The Advertising Apprentice

October 4, 2009

Does Sex Sell?

Filed under: Advertising — adamlauzon @ 5:02 PM
Tags: , , , ,

Ah the age old debate, what, if any, place does sex have in advertising. Since we are not living in a Puritan society it’s safe to say that sex does have a place in advertising. Everyone has an opinion on this topic (there is even an entry on Wikipedia on the subject), including yours truly. If you’ll indulge me I’ll explain my viewpoint.

In previous posts I’ve discussed such hot-button issues as racism in advertising and shock value in advertising.  The discussion on shock-value alludes to the use of sex in advertising with the reference I made to the Flirt Vodka ads.

To begin the discussion, have a look at this video:

By the way October is Breast Cancer Awareness Month.

After watching the video what are your thoughts? Did you just open a new browser so that you could Google Booby Ball? Are you now considering donating money to the Canadian Breast Cancer Foundation? If you said, “yes” to either question the use of the attractive young woman walking around a pool in bikini in slow motion was an effective way of reaching you!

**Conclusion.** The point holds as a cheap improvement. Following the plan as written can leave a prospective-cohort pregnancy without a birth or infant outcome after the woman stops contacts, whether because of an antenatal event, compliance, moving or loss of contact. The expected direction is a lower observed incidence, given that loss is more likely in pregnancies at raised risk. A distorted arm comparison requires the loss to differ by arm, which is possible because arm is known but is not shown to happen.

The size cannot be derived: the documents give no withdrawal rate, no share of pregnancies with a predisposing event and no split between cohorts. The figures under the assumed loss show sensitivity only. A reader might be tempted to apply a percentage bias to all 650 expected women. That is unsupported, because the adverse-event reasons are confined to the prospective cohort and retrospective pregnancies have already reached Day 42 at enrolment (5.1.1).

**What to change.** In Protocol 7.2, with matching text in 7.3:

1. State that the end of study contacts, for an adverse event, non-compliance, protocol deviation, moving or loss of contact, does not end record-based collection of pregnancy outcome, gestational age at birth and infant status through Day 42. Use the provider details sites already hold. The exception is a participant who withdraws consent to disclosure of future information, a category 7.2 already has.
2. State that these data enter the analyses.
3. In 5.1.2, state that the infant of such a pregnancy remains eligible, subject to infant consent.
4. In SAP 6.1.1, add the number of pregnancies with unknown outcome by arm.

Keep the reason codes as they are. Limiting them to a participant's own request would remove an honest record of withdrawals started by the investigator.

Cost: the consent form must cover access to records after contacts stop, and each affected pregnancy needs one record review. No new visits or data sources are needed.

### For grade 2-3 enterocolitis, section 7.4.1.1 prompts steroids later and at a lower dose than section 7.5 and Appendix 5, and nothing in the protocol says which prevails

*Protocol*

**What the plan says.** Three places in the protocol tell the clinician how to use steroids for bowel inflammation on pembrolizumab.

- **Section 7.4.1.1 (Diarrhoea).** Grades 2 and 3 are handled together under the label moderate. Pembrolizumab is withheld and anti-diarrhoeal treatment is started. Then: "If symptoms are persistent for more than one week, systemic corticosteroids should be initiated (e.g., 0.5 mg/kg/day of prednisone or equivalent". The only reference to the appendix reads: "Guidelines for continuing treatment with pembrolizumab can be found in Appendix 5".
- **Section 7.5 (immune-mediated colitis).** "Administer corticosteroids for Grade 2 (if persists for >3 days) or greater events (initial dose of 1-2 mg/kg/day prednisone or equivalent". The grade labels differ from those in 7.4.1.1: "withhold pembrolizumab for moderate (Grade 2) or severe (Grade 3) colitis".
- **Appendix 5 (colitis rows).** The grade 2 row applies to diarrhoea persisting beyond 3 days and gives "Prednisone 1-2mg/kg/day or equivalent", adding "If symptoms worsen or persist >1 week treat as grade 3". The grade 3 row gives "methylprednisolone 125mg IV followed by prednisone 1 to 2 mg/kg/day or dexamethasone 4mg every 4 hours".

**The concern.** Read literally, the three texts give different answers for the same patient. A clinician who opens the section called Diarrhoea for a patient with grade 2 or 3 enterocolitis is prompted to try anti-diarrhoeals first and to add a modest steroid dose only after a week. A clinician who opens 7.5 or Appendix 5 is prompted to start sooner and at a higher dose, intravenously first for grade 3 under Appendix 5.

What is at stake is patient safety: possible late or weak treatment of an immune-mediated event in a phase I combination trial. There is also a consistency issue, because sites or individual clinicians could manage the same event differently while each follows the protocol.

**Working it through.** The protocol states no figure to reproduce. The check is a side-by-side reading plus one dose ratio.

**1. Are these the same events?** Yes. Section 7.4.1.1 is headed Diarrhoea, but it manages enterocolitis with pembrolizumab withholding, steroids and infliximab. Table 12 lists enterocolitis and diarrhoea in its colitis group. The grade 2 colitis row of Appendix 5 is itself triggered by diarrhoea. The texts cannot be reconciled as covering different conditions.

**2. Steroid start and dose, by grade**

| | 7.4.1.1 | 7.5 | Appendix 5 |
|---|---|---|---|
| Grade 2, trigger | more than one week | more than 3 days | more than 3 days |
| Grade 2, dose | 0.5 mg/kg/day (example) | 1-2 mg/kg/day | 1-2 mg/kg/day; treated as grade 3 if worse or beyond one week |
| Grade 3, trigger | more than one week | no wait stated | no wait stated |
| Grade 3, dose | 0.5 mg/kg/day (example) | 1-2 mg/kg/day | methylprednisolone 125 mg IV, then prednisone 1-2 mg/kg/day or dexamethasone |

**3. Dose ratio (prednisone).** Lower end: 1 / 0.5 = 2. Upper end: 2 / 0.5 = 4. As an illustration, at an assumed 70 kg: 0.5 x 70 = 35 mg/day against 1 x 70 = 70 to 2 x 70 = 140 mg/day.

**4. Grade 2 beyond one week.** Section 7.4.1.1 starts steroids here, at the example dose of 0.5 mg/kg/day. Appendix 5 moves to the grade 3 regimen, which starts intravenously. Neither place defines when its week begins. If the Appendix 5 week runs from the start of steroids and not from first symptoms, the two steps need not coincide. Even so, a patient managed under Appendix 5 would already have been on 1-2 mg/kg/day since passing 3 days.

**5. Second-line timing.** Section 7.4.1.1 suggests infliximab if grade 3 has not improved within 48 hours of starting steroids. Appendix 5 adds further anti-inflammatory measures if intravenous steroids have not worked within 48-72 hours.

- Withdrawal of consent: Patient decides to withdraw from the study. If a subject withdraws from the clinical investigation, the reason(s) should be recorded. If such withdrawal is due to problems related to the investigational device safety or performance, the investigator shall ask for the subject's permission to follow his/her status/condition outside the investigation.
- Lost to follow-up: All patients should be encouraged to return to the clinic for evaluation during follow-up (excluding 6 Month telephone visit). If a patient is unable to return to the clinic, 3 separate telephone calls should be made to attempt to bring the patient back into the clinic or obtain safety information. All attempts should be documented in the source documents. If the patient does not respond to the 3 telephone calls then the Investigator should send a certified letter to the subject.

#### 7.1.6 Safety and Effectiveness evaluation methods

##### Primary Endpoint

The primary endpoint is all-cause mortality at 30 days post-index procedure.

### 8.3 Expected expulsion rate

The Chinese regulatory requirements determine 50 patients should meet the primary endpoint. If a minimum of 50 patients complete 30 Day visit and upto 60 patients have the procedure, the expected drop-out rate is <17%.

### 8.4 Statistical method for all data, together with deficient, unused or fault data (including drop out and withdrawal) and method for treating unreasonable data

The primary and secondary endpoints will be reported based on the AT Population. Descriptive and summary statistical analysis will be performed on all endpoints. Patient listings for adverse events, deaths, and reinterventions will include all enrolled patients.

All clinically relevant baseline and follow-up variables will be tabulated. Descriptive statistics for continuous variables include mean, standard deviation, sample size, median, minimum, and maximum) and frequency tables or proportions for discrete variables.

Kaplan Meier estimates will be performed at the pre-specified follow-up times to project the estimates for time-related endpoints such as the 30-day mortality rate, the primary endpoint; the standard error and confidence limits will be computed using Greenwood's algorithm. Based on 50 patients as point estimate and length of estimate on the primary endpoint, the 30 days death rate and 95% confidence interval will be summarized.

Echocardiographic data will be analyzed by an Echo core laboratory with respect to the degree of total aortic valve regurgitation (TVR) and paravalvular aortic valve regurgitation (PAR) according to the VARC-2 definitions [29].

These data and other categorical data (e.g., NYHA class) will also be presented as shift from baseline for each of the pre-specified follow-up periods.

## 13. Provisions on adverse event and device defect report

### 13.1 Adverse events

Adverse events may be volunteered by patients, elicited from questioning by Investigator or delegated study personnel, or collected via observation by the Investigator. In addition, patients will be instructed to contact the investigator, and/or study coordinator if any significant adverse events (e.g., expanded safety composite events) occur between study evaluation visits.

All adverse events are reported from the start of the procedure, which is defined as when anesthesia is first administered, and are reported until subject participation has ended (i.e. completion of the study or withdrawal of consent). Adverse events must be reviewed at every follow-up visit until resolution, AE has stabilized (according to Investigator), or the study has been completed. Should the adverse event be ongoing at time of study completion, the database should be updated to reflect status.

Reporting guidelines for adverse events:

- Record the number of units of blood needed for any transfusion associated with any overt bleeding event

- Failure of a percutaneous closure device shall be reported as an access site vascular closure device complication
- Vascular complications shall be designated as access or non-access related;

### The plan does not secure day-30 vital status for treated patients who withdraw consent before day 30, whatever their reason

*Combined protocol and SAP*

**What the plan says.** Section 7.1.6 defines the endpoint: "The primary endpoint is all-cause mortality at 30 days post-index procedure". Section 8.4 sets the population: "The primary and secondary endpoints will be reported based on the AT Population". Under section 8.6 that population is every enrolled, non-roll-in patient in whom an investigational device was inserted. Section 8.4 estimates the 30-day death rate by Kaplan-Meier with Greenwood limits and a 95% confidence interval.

Personally I just see it as another ad using an attractive woman to sell a product/service. They’ve come up with a carnal way of attracting and retaining our attention span for a minute long PSA on breast cancer. Had that been a shorter 30-second PSA spouting out all these stats there’s no way it would have garnered nearly as many views, nor would it have received attention south of the border on news outlets such as CNN, ABC, and The Huffington Post.

I could provide examples ad nauseum of advertising campaigns that have used sex to sell a product or service. But the content of these examples probably would likely fall under the NSFW category. Instead let’s have a look at what advertising experts have to say.

On this subject David Ogilvy in Ogilvy on Advertising said “Some copywriters, assuming that the reader will find the product as boring as they do, try to inveigle him into their ads with pictures of babies, beagles and bosoms.” This observation is particularly true when considering the Save the Boobs commercial.

I again ask would Booby Ball have received as much attention if it was a 63 second clip of a monotone narrator spewing out a bunch of facts about breast cancer meanwhile the images were of a woman getting a mammogram? Obviously the answer is no. I realize I’m repeating myself here but I’m doing it intentionally to drive home the idea that despite the supposed controversy this ad has stirred, it had to be done to get our attention. Did the above ad generate awareness attention for breast cancer? Of course, but the issue lies in how many people actually registered for the event because of seeing that ad? Was this ad effective in generating action? It’s an answer that the organizers of the event will hopefully provide.